Exploring the Upside of ADHD
In an earlier blog titled Mindful Approaches to ADHD I hinted at the upside to ADHD and I think it's worth exploring a bit more.
For many, being labeled with a "disorder" can be a vexing experience.
However, part of our experience with dealing with mental health challenges is in our interpretation of it. If we view it as a "disorder" then our minds automatically focus on the gap in between where we are and where we want to be. By focusing on this, we can't help but be drawn into automatic negative thinking and depression at times.
What if people with ADHD were seen as quick-witted, having the ability to be enthusiastic for many things at once, or maybe quickly able to see the "big picture?"
What we may not realize is that we applaud people for their ADHD all the time, in awe of their creativity and "out-of-the-box" thinking.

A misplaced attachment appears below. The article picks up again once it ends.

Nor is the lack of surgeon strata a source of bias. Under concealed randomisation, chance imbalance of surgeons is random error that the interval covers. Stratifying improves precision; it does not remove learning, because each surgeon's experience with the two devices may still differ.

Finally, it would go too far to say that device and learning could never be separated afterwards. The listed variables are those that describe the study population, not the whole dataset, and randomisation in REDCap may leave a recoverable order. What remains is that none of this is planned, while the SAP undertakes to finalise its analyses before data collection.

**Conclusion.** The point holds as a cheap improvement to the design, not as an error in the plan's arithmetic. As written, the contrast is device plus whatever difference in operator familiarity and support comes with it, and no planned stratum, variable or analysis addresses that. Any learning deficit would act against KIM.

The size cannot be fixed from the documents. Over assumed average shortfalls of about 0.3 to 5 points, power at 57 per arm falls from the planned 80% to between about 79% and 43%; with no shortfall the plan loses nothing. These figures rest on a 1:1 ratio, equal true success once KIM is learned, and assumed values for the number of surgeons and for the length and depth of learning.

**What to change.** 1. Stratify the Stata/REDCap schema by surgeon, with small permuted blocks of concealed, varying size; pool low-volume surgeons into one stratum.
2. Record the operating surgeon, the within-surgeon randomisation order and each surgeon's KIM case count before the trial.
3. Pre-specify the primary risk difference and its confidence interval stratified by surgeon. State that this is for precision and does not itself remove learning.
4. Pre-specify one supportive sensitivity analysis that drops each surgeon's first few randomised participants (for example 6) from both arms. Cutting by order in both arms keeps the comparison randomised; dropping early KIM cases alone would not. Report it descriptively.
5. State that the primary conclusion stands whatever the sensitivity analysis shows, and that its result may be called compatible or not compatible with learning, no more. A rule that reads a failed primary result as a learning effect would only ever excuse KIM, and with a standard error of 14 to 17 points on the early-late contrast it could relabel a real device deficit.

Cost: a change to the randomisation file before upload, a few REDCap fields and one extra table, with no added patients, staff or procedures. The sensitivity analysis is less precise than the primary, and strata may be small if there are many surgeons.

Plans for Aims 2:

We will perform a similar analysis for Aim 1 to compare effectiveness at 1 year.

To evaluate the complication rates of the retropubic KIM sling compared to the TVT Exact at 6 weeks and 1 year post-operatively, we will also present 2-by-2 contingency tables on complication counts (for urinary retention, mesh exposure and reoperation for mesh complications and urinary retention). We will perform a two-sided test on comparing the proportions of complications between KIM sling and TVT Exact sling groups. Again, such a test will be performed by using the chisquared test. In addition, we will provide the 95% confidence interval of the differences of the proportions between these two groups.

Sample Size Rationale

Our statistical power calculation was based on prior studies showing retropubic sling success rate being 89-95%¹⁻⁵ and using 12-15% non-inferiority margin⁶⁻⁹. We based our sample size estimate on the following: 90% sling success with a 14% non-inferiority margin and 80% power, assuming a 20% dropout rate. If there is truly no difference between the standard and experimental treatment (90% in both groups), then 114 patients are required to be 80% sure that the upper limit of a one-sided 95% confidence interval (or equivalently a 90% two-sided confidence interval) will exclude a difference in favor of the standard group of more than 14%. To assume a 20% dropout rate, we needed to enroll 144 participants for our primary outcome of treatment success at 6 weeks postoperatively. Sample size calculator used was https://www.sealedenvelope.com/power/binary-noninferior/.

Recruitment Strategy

David Neeleman, founder of Jet Blue Airways says, "Neeleman views his ADD in this way, "along with the disorganization, procrastination, inability to focus, and all the other bad things that come with ADD, there also comes creativity and the ability to take risks."
Thomas Edison and Albert Einstein were presumed to have ADHD. Thom Hartman wrote the book The Edison Gene: ADHD and the Gift of the Hunter Child saying that people with ADHD "may instead be our most creative individuals, our most extraordinary thinkers, our most brilliant inventors and pioneers."
Lara Honos-Webb wrote The Gift of Adult ADD and Lidia Zylowska, M.D. is about to publish her psychoeducational and experiential CD program called Mindful Solutions for Adults with ADD/ADHD (November, 2010) which also focuses redefining ADHD.
What would happen if we began seeing the upside to "disorders," instead of focusing on them as reasons to feel shame or unworthiness? We can even see and upside to depression at times can be seen as a pathway to inspire empathy and hope in people.
What would happen?
Please share your questions, stories, and comments below. Your interaction provides a living wisdom for us all to benefit from.